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Research Papers for 2015:

  • Prescription Tablets in the Digital Age: A Cross-Sectional Study Exploring Patient and Physician Attitudes Toward the Use of Tablets for Clinic-Based Personalized Health Care Information Exchange

    Patel V, Hale TM, Palakodeti S, Kvedar JC, Jethwani K.

  • Editorial: Making Mobile Health Measure Up

    Kourosh AS, Kvedar JC.

    Introduction: Nearly 50 years ago, Kligman challenged our field to produce devices and methodologies that would allow dermatologists to care for patients without need of the human eye. Now, as new smartphone applications (apps) spring up daily and new modalities for remote monitoring offer alternatives for managing aspects of the traditional physician-patient visit, our field has entered a technological exploration phase, fashioning and testing health innovations as predicted by a dermatologic Jules Verne decades ago. This new phase brings with it new research considerations and new questions. A technological intervention study, for example, must face 2 particular questions: how to deliver effective health care within the new media now possible for patient interactions and how to measure that health care delivery effectively. Read More

  • Heart Failure Remote Monitoring: Evidence From the Retrospective Evaluation of a Real-World Remote Monitoring Program

    Agboola S, Jethwani K, Khateeb K, Moore S, Kvedar J.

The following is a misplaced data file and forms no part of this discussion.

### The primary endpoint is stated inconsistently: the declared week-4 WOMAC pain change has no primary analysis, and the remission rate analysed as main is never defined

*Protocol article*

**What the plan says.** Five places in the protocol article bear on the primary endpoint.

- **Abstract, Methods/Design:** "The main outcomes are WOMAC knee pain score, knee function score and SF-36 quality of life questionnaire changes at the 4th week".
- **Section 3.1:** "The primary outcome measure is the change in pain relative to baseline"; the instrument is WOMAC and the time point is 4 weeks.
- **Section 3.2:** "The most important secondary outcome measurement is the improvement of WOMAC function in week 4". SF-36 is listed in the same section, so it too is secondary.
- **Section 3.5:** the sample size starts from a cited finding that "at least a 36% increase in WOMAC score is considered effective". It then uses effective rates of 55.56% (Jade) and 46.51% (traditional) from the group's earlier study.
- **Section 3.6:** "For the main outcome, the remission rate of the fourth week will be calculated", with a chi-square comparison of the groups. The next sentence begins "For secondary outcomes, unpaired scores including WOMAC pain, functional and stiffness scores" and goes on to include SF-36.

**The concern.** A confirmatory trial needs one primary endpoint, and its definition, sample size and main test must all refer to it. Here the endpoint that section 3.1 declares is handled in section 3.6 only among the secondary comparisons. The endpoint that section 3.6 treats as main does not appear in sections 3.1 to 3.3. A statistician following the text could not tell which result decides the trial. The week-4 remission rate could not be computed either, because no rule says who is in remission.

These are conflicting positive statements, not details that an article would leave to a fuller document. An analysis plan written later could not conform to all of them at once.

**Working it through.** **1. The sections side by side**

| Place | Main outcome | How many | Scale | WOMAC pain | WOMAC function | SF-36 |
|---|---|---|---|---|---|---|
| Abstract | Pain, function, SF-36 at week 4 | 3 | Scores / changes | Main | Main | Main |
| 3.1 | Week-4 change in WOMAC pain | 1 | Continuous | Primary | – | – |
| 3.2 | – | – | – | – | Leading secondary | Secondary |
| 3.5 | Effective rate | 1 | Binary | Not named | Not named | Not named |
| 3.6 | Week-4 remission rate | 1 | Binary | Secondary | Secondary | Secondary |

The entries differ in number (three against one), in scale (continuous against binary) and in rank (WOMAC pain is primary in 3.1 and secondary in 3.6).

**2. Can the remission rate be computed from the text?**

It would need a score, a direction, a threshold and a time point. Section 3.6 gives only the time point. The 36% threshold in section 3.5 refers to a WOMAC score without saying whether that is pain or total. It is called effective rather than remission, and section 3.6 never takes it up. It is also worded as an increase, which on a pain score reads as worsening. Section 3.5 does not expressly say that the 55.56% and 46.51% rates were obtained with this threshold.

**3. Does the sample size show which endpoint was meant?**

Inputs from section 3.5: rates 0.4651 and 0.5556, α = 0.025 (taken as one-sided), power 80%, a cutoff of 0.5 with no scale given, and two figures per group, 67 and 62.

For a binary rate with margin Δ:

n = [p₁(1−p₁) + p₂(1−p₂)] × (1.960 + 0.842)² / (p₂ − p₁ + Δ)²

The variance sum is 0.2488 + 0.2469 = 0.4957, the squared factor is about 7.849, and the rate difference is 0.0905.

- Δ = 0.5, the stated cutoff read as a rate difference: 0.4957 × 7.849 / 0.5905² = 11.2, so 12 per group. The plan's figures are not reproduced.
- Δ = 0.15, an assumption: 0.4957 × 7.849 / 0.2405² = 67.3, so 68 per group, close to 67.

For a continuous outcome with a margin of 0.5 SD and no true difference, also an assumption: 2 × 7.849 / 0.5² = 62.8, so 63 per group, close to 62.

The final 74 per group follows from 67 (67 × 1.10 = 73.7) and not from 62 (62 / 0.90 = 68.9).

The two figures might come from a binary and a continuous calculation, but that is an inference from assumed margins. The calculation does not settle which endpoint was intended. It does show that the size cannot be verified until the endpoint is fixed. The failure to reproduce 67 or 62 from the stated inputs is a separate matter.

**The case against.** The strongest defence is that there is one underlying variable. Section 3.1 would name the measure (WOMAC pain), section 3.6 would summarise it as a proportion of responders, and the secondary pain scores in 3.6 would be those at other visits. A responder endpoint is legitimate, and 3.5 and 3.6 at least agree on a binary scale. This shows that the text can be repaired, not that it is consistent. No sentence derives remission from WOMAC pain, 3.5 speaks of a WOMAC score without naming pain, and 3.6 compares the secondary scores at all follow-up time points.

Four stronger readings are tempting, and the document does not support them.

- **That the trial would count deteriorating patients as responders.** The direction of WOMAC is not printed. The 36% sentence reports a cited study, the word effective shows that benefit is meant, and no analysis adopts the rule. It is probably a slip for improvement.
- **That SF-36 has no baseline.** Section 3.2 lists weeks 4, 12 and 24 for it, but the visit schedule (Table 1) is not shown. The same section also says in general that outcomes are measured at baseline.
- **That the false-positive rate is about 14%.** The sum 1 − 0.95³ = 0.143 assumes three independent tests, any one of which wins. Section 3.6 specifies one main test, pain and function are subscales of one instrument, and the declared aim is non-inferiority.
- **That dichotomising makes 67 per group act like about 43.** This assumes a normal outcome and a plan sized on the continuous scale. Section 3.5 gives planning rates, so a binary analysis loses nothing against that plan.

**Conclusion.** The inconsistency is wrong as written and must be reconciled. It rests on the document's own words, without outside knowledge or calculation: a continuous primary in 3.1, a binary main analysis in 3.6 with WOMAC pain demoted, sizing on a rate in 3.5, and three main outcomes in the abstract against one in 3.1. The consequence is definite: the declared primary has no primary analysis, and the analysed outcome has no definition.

BACKGROUND: Given the magnitude of increasing heart failure mortality, multidisciplinary approaches, in the form of disease management programs and other integrative models of care, are recommended to optimize treatment outcomes. Remote monitoring, either as structured telephone support or telemonitoring or a combination of both, is fast becoming an integral part of many disease management programs. However, studies reporting on the evaluation of real-world heart failure remote monitoring programs are scarce.

  • Patient Engagement With a Mobile Web-Based Telemonitoring System for Heart Failure Self-Management: A Pilot Study

    Zan S, Agboola S, Moore SA, Parks KA, Kvedar JC, Jethwani K

    Background: Intensive remote monitoring programs for congestive heart failure have been successful in reducing costly readmissions, but may not be appropriate for all patients. There is an opportunity to leverage the increasing accessibility of mobile technologies and consumer-facing digital devices to empower patients in monitoring their own health outside of the hospital setting. The iGetBetter system, a secure Web- and telephone-based heart failure remote monitoring program, which leverages mobile technology and portable digital devices, offers a creative solution at lower cost.

  • The Effect of Technology-Based Interventions on Pain, Depression, and Quality of Life in Patients With Cancer: A Systematic Review of Randomized Controlled Trials

    Agboola SO, Ju W, Elfiky A, Kvedar JC, Jethwani K.